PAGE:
On December 16, 1873 the Los Angeles Evening Express
published an article describing a man in San Bernardino who, because of a loophole in the law, was legally allowed to remain married to two women, despite the efforts of townsfolk to force him to divorce at least one of his wives.
The man, Mr. Oades, was originally married to an English woman with whom he had two children. While living in New Zealand his house was attacked by a Maori tribe in his absence. He believed his wife to have been killed, and so he moved to America where, after a number of years, he remarried. However, his first wife was not dead, merely carried off, and she eventually escaped her captors, found Oades, and moved back in with him -- and his second wife. Thereupon, his neighbors filed criminal charges against Oades for "open and notorious cohabitation and adultery." The case, People v. Oades
, was tried in the County Court of San Bernardino.
In his defense, Oades did not deny living with two wives, but he pointed out that the California Civil Code specifically stated that a second marriage was legal if the "former husband or wife was absent and not known to such person to be living for the space of five successive years immediately preceding such subsequent marriage." This had been the case, and the judge was forced to agree that Oades' situation did satisfy the letter of the law.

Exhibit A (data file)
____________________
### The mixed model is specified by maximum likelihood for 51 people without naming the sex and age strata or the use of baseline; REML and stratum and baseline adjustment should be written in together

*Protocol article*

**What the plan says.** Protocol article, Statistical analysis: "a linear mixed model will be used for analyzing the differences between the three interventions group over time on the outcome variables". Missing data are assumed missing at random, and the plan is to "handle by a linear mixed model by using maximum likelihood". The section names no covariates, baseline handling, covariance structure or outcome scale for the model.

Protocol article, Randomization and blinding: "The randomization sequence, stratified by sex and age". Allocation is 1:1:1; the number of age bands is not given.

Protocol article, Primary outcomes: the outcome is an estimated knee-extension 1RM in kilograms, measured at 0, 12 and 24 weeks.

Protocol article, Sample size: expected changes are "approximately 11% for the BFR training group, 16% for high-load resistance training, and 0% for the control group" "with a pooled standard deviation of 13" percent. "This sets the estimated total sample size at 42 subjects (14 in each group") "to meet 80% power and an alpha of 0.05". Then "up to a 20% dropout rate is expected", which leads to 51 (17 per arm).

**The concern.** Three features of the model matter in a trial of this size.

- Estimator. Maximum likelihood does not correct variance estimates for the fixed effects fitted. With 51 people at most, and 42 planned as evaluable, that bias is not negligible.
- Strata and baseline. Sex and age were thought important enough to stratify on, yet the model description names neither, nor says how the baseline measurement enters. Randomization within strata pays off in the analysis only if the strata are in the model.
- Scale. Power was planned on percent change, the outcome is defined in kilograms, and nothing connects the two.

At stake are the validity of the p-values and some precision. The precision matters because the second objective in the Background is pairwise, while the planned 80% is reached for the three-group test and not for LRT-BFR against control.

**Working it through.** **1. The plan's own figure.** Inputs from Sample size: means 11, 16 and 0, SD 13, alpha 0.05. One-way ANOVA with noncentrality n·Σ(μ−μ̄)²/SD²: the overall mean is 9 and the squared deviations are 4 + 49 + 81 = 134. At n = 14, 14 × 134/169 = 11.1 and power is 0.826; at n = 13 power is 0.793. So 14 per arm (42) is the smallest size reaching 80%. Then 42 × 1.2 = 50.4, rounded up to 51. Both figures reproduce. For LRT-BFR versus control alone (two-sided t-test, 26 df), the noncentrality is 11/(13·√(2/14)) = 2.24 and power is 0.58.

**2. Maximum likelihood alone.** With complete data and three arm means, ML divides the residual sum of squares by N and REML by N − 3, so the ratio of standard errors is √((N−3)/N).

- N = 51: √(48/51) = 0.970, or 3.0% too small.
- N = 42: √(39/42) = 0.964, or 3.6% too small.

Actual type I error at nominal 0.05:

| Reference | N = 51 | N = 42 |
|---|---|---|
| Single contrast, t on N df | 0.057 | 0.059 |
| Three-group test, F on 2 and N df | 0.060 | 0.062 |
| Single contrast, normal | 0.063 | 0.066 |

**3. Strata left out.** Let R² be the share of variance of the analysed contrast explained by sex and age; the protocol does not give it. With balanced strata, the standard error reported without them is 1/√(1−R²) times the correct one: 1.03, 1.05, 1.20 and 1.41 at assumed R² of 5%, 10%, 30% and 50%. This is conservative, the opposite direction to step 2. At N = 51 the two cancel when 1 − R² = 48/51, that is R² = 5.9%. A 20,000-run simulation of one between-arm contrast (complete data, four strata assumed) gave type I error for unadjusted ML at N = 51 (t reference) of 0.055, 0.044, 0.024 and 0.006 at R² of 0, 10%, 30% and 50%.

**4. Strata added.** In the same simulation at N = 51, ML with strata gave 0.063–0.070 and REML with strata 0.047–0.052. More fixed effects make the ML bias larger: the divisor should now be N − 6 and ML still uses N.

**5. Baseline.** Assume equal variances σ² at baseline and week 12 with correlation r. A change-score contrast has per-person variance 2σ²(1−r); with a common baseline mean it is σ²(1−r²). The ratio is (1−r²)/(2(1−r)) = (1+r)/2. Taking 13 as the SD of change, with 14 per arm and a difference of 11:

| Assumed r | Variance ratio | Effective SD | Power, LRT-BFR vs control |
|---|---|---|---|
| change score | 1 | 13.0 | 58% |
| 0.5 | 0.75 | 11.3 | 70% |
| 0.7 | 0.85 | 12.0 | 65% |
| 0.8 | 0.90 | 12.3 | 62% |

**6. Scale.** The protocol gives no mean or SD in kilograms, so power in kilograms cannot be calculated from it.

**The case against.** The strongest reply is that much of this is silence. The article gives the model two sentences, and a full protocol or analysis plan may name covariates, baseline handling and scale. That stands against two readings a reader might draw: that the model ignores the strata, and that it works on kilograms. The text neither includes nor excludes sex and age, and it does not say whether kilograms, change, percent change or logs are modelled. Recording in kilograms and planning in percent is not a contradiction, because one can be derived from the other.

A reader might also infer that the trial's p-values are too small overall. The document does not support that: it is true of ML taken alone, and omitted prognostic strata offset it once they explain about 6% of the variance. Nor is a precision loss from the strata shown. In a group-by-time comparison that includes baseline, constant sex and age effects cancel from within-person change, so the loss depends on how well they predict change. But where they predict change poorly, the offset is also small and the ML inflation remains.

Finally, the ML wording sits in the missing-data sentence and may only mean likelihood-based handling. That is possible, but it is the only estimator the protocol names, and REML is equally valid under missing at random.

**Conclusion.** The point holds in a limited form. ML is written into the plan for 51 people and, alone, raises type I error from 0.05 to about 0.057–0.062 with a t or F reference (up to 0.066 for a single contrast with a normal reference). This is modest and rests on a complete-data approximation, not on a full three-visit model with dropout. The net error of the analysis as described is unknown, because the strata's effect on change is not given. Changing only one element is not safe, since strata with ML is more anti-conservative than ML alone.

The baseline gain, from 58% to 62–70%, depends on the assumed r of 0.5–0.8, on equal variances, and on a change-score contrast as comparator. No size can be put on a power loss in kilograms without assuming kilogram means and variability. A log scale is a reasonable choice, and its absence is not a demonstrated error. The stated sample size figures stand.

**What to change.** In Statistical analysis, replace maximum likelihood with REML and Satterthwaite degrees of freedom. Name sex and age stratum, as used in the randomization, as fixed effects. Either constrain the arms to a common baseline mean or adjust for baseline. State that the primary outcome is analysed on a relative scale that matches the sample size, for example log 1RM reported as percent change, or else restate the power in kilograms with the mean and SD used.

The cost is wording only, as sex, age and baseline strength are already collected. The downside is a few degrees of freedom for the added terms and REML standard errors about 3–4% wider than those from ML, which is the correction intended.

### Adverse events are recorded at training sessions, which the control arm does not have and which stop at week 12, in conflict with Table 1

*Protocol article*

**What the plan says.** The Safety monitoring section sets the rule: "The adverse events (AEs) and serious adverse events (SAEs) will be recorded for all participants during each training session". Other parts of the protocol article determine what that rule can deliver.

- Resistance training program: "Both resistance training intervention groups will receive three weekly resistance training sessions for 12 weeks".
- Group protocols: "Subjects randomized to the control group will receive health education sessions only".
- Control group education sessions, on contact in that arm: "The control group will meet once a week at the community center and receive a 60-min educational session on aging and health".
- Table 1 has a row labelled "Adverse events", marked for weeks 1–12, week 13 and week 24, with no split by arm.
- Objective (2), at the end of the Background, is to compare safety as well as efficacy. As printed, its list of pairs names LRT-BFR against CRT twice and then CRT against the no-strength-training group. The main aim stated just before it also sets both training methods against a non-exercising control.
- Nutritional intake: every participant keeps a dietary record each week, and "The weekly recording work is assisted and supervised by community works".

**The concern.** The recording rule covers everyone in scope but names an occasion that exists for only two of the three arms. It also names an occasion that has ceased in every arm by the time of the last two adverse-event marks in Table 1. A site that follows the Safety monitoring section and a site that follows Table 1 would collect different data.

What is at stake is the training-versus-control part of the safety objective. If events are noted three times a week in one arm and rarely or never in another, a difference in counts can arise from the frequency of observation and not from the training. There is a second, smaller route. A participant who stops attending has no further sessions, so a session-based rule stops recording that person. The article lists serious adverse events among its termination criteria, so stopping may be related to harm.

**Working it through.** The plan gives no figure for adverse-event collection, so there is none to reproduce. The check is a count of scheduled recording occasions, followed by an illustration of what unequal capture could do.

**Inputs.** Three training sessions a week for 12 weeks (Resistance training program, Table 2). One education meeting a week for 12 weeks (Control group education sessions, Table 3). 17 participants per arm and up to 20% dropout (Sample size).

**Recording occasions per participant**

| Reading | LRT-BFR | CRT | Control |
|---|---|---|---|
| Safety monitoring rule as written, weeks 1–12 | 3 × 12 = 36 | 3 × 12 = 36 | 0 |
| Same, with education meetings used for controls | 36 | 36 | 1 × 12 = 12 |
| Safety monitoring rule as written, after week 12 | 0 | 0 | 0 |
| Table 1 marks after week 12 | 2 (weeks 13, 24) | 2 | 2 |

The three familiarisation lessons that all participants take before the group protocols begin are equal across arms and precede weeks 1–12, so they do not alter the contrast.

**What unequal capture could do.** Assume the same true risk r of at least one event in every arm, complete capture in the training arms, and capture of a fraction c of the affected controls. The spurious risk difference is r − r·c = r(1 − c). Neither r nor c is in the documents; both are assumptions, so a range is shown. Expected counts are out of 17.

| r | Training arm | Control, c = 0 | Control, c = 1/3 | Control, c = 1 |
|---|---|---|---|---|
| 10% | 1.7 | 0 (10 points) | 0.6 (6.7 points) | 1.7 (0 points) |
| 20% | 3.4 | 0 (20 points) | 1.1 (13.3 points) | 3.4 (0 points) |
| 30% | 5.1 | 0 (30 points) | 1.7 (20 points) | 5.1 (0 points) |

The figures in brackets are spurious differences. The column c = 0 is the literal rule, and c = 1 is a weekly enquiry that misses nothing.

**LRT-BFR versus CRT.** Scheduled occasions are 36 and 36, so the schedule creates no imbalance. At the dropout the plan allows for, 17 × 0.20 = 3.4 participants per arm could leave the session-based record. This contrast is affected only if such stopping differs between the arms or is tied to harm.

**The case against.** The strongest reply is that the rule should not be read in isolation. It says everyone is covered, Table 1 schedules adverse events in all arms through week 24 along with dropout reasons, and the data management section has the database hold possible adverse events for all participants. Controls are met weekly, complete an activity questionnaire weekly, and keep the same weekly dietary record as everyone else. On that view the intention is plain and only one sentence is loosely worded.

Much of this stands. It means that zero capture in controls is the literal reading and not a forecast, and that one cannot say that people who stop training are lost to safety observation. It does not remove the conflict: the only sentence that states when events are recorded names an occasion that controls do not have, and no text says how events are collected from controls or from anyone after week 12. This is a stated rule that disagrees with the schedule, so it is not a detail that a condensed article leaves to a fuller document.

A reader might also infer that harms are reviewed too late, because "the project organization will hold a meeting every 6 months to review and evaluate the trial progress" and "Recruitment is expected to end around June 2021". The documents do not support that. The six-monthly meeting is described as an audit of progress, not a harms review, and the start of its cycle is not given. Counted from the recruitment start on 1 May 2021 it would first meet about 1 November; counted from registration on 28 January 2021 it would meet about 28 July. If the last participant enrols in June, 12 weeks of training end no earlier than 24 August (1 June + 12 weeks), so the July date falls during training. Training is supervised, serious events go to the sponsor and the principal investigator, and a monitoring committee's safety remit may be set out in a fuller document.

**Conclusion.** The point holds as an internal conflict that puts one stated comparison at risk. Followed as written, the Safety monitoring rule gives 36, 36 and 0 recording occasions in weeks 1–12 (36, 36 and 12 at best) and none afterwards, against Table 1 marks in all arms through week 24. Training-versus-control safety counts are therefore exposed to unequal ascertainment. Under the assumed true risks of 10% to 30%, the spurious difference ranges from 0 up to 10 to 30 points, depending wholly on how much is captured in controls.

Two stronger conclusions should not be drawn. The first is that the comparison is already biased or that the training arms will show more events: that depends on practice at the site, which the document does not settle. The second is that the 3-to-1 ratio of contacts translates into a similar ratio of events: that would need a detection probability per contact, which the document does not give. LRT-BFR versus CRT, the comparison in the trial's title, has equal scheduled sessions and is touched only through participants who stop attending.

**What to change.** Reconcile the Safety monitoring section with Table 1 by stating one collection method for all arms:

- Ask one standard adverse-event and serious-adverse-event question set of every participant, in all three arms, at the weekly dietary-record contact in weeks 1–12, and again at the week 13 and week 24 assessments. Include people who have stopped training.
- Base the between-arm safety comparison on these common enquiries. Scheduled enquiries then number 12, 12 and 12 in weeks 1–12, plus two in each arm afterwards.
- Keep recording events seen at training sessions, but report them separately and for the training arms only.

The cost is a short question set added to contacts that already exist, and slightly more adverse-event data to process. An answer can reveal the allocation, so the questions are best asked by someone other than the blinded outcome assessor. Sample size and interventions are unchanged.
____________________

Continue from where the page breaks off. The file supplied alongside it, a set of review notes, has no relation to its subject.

Subsequent efforts to petition the legislature to dissolve one of Oades' marriages were foiled when Oades pointed out that the twentieth section of the fourth article of the constitution of California expressly provided that "no divorce shall be granted by the legislature." Nor was it possible to call a constitutional convention to annul one of Oades' marriages since, as Oades also pointed out, the tenth section of the first article of the United States Constitution banned any state from passing a law "impairing the obligation of contracts." Marriage, Oades argued, was a form of contract.
News of Oades' case caused an uproar in California. Many others papers throughout the nation, such as The New York Times
, subsequently reported about it. However, the case was fictitious, as the Evening Express
revealed two weeks later, confessing that, "The case was artfully worked up by the author, and by a process of reductio ad absurdum
, he showed a defect in the codes which could not have been so strikingly illustrated in any other way."
Unfortunately, the retraction was not as widely publicized as the original story, and so the case made its way as fact into a number of legal textbooks including the American Law Review
(1886) and Readings in American Legal History
Links and References
- "Two Wives at Once." (Jan 26, 1874). The New York Times.
- Walzer, Stuart. (Summer/Fall 1991). "A Strange Story". Western Legal History. 4(2): 265-273.